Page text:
Dec 11, 2018

The disconnect between career counsellors and recruiters

Jobseekers shouldn’t always insist on ‘red carpet’ treatment
Overreliance on technology that weeds out perfectly qualified candidates is a major problem in recruitment. [photo]Shutterstock[/photo]


By Brian Kreissl

There seems to be a real disconnect between what some career counsellors and recruitment gurus are advising jobseekers to do, and what is likely to land someone a job.

Some of these folks are railing against what they see as impersonal, technology-driven recruitment processes and advising jobseekers to go around them or refuse to deal with companies that have a less-than-perfect candidate experience.

In my opinion, the problem with this approach is it sometimes encourages candidates to cut their noses off to spite their faces. While it is fine for a wealthy person whose skills are highly in demand and has lots of options to be so high maintenance by refusing to deal with companies that won’t put the red carpet out for them, many others can’t afford to be so choosy.

Some of this is driving misplaced anger at recruiters and “HR” in general. It may even be exacerbating “talent shortages” and causing some candidates to “ghost” employers by not showing up on the first day or disappearing without any notice.

The fact is I know some really intelligent, ambitious, hard-working people with great personalities and solid skills who either can’t find a job or must work a succession of short-term contracts when they really want a full-time job. The way the job market is now, some people don’t seem to qualify for any job other than the one they currently have.

That simply cannot be true, but employers nowadays are so afraid of making a hiring mistake that practically no one qualifies for the jobs they post. The problem to me isn’t so-called “skills shortages,” but employers looking for five years of experience, an advanced degree, industry experience, a huge list of software skills and backgrounds in what used to be three jobs — all for an “entry-level” job paying $30,000 a year.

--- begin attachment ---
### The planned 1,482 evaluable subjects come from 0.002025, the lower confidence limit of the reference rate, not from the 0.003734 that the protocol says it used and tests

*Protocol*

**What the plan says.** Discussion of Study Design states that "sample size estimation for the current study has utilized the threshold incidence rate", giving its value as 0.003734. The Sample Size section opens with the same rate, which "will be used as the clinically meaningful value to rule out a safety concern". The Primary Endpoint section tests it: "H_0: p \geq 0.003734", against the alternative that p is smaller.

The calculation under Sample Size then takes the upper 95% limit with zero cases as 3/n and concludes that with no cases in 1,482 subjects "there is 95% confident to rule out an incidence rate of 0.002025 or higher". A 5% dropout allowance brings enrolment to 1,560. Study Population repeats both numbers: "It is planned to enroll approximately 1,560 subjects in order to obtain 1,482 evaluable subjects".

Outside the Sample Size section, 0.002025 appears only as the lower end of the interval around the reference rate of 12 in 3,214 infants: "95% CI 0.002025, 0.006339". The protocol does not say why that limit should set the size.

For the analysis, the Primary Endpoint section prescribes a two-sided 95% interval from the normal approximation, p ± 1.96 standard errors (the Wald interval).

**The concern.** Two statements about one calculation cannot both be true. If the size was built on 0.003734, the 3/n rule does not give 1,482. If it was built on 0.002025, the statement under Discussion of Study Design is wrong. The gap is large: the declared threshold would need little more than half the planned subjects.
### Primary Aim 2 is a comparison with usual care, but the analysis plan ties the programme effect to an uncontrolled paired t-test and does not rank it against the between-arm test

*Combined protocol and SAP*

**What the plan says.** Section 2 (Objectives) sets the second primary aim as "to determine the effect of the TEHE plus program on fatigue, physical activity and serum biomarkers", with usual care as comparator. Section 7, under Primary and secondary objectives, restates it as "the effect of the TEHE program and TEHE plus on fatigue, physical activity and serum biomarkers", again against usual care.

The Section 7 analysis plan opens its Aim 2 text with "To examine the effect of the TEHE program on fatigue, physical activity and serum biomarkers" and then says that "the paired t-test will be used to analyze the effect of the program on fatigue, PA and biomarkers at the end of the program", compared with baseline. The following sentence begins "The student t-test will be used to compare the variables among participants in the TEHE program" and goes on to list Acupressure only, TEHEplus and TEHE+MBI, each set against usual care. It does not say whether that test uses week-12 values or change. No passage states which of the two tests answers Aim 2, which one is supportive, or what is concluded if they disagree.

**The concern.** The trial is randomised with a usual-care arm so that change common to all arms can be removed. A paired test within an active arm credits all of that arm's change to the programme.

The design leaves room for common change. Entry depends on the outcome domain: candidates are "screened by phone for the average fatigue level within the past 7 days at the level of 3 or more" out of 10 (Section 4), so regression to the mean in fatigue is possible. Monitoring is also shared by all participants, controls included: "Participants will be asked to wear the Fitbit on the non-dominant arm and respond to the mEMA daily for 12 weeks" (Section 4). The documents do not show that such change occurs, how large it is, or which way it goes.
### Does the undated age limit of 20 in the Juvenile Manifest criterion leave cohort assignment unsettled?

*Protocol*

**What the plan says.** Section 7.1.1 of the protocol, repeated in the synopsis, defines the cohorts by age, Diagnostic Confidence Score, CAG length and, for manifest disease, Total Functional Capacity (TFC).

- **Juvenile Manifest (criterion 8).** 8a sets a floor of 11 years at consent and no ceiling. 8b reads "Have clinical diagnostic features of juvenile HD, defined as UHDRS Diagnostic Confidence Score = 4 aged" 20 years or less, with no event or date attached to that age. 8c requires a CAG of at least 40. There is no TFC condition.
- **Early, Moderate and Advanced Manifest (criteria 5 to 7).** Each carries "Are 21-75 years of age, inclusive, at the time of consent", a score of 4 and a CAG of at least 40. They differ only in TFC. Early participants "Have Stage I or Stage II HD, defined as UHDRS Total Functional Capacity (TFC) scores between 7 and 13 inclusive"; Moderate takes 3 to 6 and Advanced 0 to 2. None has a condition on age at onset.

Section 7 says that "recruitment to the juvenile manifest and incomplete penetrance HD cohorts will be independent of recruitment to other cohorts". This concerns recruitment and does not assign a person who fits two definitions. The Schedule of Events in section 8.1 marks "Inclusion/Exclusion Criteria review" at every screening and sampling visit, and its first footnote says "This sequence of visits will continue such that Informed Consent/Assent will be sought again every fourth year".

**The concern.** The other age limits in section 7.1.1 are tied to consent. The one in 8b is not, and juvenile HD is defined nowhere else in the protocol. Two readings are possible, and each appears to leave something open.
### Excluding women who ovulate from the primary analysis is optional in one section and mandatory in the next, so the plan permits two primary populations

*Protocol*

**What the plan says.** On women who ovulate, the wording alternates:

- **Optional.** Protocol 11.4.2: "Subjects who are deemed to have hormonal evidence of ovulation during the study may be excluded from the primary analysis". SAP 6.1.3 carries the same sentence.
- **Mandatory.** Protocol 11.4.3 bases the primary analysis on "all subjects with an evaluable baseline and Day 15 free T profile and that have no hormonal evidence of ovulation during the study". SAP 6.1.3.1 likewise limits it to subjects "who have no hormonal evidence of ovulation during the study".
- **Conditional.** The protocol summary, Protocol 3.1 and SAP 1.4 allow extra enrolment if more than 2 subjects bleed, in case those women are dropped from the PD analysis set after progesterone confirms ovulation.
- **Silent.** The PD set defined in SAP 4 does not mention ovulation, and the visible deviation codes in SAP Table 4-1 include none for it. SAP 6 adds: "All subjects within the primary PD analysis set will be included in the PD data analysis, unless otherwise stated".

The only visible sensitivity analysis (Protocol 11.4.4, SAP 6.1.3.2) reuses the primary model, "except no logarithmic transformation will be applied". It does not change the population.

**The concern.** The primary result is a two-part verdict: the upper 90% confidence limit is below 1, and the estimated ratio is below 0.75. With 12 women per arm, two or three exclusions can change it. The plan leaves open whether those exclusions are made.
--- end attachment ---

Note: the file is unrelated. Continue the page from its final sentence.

Technology and candidate experience

Overreliance on technology that weeds out perfectly qualified candidates is another major problem.

In some respects, I agree with career counsellor types when they say the recruitment processes in many organizations are broken and we need to put the “human” back into human resources when it comes to talent acquisition. Technology is great and can help a great deal, but I believe we need to return to having job applications screened by human beings.

Improving candidate experience from the point of application right through the interview stage, candidate selection, reference and background checks, employment offers and onboarding is also vitally important. Organizations cannot afford to tarnish their employer brand or disengage people before they even join the company. Employers also need to start being reasonable about job requirements.

Recruitment is tough

Nevertheless, I have been a recruiter in both agency and corporate environments, and it can be a really tough job, with hiring managers and talent acquisition leaders often having unreasonable expectations. Job postings routinely attract hundreds or even thousands of applicants, many of whom are completely unqualified for the jobs in question or are located in other countries.

If 700 people apply for a single vacancy, 699 of them are going to be disappointed. Dealing with that disappointment isn’t exactly easy or pleasant, and it generally isn’t feasible to provide everyone with detailed feedback — especially those who haven’t had a face-to-face interview.

As I commented several times, I really don’t blame recruiters or HR professionals for dysfunctional recruitment processes or unrealistic job requirements. I believe these are symptomatic of the business climate in general, and hiring managers and senior business leaders must share at least some of the blame.

A less-than-stellar candidate experience

But just because a company has a less-than-stellar candidate experience doesn’t mean the employer isn’t a good company to work for, nor is it sensible to tell jobseekers companies don’t deserve them just because they’ve asked them to complete an online application or answer a few questions in a questionnaire or via video.

Going around recruiters can sometimes work, but most of the time when people try to do that, they won’t be able to determine who the hiring manager is without some major detective work. That just causes a lot of hassle for everyone concerned.

It’s just like how job search gurus used to routinely tell everyone to follow up after every application even where postings urged applicants not to. Take it from a former recruiter, that’s rarely good advice.

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